Alternatively the rheocast material may be allowed to solidfy completely and may then be reheated to between solidus and liquidus so as to regain its thixotropic state. The material may then be thixotropically deformed (e.g. thixocast, thixoforged or thixoextruded) to make complete shapes or semifinished products e.g. ingots, bars, tubes, rings, plates, strips, finished articles. This can also enable working of alloys which are conventionally unworkable by ingot/wrought routes of manufacture and, for some alloys, even by powder metallurgy methods of manufacture.
By forging the deposit in its thixotropic state the amount of applied forging force is considerably reduced since the deposit will flow to shape under the application of reduced forces.
Examples of specific products that may be produced are large milling tools of 3" to 9" diameter and slot drills made from high speed tool steels, where present fabrication costs are high.
In accordance with the present invention such articles could be produced directly by thixoforging or casting between dies, to be finished possibly by machining or thixocasting. There have been attempts at casting such tools to shape, but the products have always suffered from casting defects (i.e. macrosegregation, coarse micro-structure and porosity) and are therefore unsatisfactory. The present invention provides a highly dense deposit with an improved micro-structure and no macrosegregation.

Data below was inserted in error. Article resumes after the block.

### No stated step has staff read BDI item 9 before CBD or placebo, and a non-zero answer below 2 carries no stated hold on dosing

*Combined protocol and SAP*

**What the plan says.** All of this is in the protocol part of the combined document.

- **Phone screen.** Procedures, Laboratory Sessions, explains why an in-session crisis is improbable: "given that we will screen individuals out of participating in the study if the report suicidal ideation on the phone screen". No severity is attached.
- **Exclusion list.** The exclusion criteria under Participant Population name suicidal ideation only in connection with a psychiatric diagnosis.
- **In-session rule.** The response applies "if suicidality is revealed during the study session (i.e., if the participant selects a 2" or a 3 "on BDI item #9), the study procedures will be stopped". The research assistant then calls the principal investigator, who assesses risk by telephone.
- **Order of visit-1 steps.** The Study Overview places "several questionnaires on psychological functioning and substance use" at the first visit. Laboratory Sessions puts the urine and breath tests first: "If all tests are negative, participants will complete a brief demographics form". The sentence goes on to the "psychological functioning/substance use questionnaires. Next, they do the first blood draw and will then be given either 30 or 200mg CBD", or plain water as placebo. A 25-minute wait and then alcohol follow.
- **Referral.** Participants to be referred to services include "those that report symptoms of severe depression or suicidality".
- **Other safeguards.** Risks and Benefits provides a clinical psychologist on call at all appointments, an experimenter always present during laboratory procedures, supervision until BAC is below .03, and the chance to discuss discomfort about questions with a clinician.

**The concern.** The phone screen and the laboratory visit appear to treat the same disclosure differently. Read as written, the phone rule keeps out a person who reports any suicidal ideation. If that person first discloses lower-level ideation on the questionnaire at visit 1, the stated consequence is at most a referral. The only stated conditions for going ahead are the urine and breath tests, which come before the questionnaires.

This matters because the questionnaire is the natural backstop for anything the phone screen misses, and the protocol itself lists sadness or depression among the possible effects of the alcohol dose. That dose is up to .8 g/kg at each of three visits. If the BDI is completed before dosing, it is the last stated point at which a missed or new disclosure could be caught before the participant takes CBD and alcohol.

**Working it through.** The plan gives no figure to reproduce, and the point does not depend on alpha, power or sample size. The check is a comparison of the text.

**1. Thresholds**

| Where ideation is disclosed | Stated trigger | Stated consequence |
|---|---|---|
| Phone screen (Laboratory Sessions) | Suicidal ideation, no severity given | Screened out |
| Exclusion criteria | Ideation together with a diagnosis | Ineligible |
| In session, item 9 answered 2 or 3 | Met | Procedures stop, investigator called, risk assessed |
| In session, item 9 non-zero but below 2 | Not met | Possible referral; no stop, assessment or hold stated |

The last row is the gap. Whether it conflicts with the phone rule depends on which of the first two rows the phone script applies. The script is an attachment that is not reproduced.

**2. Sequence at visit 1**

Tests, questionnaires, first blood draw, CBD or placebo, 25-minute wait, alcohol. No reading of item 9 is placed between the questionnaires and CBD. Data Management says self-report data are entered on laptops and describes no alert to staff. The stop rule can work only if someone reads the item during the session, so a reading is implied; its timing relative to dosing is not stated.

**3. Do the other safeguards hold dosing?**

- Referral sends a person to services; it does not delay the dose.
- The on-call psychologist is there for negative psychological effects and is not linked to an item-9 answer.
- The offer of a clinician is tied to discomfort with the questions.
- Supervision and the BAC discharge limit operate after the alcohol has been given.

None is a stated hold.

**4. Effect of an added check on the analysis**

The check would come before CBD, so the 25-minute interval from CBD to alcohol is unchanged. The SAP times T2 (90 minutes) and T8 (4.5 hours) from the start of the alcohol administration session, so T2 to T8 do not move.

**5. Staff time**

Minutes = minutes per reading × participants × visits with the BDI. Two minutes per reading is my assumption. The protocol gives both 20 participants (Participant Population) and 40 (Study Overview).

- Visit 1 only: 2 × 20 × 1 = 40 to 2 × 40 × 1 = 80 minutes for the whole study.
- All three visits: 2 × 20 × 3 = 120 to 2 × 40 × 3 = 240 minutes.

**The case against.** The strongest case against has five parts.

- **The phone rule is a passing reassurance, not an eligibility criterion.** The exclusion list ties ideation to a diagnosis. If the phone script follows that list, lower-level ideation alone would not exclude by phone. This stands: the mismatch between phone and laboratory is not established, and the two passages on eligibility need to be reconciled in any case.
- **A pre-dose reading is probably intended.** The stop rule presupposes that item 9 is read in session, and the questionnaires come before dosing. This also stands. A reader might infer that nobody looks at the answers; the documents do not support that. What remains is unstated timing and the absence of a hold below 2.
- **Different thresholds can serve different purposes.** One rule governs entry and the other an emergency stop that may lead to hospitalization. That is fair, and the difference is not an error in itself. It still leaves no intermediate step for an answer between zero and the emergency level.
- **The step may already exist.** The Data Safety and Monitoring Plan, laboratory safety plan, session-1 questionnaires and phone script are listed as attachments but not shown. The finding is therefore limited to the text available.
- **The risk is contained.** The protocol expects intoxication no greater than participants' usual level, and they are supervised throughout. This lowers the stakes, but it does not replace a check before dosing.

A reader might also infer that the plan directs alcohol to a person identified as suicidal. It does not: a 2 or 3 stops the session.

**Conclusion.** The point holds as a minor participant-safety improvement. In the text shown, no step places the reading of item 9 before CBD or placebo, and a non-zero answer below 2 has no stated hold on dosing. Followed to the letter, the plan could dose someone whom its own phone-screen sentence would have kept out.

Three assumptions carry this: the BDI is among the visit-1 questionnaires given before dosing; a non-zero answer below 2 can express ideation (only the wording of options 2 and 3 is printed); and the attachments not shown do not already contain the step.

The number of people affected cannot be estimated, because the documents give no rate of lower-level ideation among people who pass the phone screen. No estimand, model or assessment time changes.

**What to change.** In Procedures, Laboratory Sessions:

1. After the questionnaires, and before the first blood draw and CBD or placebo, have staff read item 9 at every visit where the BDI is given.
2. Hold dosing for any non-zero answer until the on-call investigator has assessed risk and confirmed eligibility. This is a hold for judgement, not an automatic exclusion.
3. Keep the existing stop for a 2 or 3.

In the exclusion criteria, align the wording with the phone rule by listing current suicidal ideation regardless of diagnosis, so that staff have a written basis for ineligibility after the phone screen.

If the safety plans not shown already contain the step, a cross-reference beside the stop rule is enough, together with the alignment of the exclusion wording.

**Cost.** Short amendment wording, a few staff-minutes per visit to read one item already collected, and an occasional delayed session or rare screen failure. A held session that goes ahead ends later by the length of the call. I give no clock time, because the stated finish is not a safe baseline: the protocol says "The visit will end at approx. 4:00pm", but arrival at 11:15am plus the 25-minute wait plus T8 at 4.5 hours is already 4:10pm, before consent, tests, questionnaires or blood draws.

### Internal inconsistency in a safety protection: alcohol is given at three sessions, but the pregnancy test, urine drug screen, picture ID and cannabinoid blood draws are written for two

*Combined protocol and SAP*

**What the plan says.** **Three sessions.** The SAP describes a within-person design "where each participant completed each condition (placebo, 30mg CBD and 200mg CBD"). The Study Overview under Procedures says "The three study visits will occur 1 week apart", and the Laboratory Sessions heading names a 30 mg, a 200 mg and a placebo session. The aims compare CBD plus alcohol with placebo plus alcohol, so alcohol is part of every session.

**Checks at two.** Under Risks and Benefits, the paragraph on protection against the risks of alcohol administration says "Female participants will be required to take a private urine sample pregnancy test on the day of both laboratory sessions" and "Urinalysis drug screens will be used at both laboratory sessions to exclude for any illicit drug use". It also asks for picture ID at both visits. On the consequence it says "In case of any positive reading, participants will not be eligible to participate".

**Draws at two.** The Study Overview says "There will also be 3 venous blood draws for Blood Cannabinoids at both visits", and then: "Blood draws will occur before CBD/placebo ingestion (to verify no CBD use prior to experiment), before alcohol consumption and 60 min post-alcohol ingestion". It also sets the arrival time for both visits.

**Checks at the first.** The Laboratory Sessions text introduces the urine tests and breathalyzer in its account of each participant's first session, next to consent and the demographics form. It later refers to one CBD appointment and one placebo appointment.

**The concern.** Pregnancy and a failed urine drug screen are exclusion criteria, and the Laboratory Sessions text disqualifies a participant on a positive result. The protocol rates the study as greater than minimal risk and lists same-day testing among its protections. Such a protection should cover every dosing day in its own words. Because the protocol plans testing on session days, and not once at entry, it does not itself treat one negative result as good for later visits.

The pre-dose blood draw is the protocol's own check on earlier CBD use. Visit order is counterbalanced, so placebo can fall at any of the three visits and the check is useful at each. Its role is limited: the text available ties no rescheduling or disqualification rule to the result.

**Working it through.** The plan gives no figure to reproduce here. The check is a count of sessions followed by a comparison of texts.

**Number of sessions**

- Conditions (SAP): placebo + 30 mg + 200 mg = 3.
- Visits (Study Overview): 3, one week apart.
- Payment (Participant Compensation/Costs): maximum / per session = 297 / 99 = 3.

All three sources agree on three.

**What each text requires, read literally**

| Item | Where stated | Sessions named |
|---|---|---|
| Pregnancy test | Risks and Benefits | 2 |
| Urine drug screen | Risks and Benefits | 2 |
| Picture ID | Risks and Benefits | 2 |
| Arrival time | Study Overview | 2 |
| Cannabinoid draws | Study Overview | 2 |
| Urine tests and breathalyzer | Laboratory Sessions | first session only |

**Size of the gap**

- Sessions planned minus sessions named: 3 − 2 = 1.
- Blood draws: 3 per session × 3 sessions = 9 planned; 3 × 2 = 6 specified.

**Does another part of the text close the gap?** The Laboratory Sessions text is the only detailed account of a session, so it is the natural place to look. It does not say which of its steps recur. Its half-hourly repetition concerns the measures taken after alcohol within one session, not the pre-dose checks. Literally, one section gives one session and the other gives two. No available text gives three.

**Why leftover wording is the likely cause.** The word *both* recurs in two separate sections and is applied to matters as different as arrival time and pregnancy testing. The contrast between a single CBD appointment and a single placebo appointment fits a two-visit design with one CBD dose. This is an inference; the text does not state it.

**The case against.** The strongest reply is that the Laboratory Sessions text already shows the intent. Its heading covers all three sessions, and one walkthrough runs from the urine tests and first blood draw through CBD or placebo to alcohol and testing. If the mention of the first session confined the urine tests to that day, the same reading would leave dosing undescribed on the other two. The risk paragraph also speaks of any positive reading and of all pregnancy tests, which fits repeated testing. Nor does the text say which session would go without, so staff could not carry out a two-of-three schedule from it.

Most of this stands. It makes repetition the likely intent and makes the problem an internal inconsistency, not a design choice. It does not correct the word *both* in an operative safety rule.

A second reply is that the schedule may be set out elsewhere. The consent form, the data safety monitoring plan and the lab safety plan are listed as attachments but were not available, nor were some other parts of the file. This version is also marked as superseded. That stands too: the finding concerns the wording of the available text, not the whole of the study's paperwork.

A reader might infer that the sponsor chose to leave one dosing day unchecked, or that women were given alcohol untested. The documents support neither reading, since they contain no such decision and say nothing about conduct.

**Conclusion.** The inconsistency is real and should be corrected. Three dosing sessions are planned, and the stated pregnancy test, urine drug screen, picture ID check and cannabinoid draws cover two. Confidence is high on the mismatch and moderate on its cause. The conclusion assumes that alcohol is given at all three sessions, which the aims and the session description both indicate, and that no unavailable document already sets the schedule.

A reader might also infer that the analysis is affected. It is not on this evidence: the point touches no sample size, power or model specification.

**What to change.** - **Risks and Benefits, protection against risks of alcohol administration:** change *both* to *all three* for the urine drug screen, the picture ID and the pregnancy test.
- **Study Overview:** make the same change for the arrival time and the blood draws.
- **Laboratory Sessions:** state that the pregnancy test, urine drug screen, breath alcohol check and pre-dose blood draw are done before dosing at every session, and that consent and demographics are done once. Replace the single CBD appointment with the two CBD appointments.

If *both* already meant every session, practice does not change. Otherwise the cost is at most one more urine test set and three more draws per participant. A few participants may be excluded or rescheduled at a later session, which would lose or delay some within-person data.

Another type of product usefully produced by the present invention are extrusion dies made from for example tool steels, die steels, or Stellites where intricate die shapes are required. The machining costs presently necessary can be a large part of the total cost of manufacture; thixoforging a die close to final shape would reduce this cost substantially.
There are also many articles of intricate shape which at present require hot working to obtain the internal soundness and mechanical properties necessary for their application e.g. forging dies, rolls for use in rolling mills, aerospace products such as turbine discs. Traditionally such articles have been made by ingot metallurgy followed by conventional hot working methods but in recent years an alternative of powder forming has been introduced. This has the advantages of decreasing the length of the production route and eliminating much of the final machinging. For some applications it has been shown to be an economically viable alternative despite the relatively high cost of powder. However, the rheocasting-thixoforming route of the present invention offers an even simpler production route (with several process stages being eliminated). For certain materials, e.g. complex stainless steels, cast superalloys etc which have relatively poor hot workability, the thixoforging route may also make possible the production of shapes that are not possible by traditional methods.